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THE BATTLE OF THE BAND-AIDS
Jack McCallum
December 21, 1987
In their first '87-88 meeting, the sagging Celtics were a point worse than the lame Lakers; neither looked like finalists
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December 21, 1987

The Battle Of The Band-aids

In their first '87-88 meeting, the sagging Celtics were a point worse than the lame Lakers; neither looked like finalists

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Under normal circumstances last Friday night's matchup between the Los Angeles Lakers and the Boston Celtics, their first confrontation of 1987-88, would have served as the NBA's version of the Tip-Off Classic, a sign that the season had begun in earnest. But that wasn't the case as the glamour teams dragged themselves wearily into Boston Garden, humility clinging to each of them like a cheap suit. Rather than being a usual Laker-Celtic show-time showdown, this game was a grim struggle for survival. The aura of near invincibility that has surrounded the Big Two for so many years had been eroded by hard times—each had won only once in its last five games, and in both of those victories the losers were the lowly Nets.

"Important? You better believe this game is important," said Los Angeles's Magic Johnson on Thursday. Said Boston's Jerry Sichting, "Both teams are playing poorly. Both teams need a win."

What passed for pregame humor was of the gallows variety. "It's a little strange when the headlines say 'League doormats play big game,' " said Laker coach Pat Riley. His Celtic counterpart, K.C. Jones, had to field this question: Which team is worse? Jones considered it for a moment and then flashed a sly smile and said, "Well, we'll find out tomorrow night, won't we?"

Indeed we did, and Jones didn't like the answer. Never mind that it took Johnson's buzzer-beating, 22-foot miracle shot to produce a 115-114 L.A. victory. It was Boston that blew a six-point lead in the final 2:35. "That's the type of game you should win, especially at your own place," said the Celtics' Larry Bird after getting 35 points, nine rebounds and eight assists. He wiped his face, which has taken on its usual winter pallor, and shook his head. "If we don't pick it up soon, this season's going to be a disaster."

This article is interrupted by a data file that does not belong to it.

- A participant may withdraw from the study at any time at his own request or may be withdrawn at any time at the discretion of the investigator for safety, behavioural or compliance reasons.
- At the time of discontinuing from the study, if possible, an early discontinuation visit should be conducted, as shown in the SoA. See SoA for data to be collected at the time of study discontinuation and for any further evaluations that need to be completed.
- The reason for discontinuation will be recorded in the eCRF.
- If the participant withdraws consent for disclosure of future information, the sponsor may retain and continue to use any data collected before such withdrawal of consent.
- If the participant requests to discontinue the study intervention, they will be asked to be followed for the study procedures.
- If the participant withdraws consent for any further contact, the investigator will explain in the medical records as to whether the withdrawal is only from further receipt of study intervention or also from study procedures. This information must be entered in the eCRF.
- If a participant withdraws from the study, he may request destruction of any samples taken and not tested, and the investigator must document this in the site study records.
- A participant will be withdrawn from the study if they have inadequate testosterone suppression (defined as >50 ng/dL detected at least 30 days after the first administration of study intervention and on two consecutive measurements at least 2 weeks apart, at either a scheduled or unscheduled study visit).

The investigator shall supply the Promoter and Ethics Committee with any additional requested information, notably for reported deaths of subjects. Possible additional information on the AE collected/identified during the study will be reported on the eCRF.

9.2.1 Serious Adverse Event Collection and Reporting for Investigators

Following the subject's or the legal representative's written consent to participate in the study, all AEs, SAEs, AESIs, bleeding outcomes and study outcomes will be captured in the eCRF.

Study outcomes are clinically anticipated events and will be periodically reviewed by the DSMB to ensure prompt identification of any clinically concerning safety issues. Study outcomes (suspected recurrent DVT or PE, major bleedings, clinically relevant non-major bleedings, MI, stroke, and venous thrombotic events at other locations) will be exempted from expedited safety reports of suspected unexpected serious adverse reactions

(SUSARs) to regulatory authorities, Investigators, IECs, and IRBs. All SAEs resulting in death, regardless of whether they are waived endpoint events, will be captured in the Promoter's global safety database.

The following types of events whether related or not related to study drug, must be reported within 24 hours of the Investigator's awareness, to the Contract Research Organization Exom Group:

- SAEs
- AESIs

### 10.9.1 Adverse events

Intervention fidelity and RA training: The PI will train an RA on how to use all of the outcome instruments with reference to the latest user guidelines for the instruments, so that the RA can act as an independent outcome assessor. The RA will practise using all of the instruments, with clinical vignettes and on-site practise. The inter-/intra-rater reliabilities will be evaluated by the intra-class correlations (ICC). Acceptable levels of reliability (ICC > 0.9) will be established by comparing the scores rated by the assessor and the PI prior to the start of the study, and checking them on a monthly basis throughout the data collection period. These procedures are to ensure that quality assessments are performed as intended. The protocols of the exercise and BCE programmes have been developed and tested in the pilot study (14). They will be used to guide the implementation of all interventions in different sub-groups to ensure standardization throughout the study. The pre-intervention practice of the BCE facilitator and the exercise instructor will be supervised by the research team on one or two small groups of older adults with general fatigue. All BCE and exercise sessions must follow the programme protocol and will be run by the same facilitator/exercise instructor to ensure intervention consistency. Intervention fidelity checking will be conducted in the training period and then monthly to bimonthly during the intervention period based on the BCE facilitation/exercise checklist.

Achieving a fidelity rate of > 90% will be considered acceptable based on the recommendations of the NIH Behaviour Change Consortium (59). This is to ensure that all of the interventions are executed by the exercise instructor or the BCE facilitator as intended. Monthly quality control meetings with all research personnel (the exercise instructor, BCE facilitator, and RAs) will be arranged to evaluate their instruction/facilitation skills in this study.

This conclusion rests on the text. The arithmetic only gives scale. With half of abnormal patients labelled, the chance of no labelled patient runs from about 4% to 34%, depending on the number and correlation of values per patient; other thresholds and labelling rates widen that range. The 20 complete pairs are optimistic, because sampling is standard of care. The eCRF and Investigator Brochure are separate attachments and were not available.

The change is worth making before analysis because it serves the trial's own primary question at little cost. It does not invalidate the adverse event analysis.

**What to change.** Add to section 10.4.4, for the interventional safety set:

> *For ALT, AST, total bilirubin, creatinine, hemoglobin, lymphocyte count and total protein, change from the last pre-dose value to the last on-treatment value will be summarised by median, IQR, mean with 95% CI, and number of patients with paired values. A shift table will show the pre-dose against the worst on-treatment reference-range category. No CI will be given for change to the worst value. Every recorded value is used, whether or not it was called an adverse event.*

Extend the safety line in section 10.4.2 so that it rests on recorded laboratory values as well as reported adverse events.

In this case, disaster is relative. Through last weekend Boston still led an Atlantic Division that could only be described as horrible; not another team was playing better than .500 ball. But Detroit, Chicago and Atlanta in the Central Division and four teams in the Western Conference—the Lakers, Dallas, Denver and Portland—had better records than the Celtics' 11-8.

As for the Lakers, Kareem Abdul-Jabbar said after the win in Boston, "One game is not going to turn around a season." He was right. On Sunday the Lakers struggled in L.A. before beating Cleveland 90-89.

But the win over Boston served notice—if notice needed to be served—that the basketball world still spins on the finger of Earvin Johnson, last season's MVP Shots are made that can be dismissed as merely lucky, and there are Magical ones for which there is no explanation available. "You almost expect him to do something like that," said Sichting of Johnson's game-winner.

Had it not been for the Celtics' ineffectiveness on offense down the stretch, Magic never would have gotten the opportunity to pull off this latest trick. After Bird's steal and jumper gave Boston a 111-105 lead with 2:35 left, the Celtics scored just one basket the rest of the way, a Danny Ainge to Robert Parish backdoor layup with 55 seconds remaining. Meanwhile, the Lakers got two good jumpers from Mychal Thompson, a free throw from Abdul-Jabbar and, finally, a three-point jumper by Michael Cooper that tied the game at 113-113 with 45 seconds left.

Magic then stole a pass Ainge had intended for a cutting Bird—remember when Boston was the best half-court offensive team in the NBA?—but, at the other end, the Celtics forced Abdul-Jabbar into a hurried 20-foot jumper that fell short. Bird rebounded the ball and threw a bomb to Ainge, who was streaking down the right side. Johnson fouled Ainge to prevent the layup, and that put Ainge on the line with three seconds left. Ainge, who was the league's second-best foul shooter last season, behind Bird, made his first free throw but missed the second, whereupon Thompson and Parish began battling for the rebound. While that was going on, Johnson, Mr. Presence of Mind, motioned for a timeout. Referee Mike Mathis granted Magic's wish, even though Thompson didn't have possession of the ball. In fact, Boston's Kevin McHale ended up with the ball after Thompson and Parish had batted it around. When Mathis signaled for the clock to be stopped, it still read :03.

The Celtics protested the call but didn't make too big a deal of it when the game was over. Clearly they had no one but themselves to blame for even being in position to lose the game by one tweet of the whistle.

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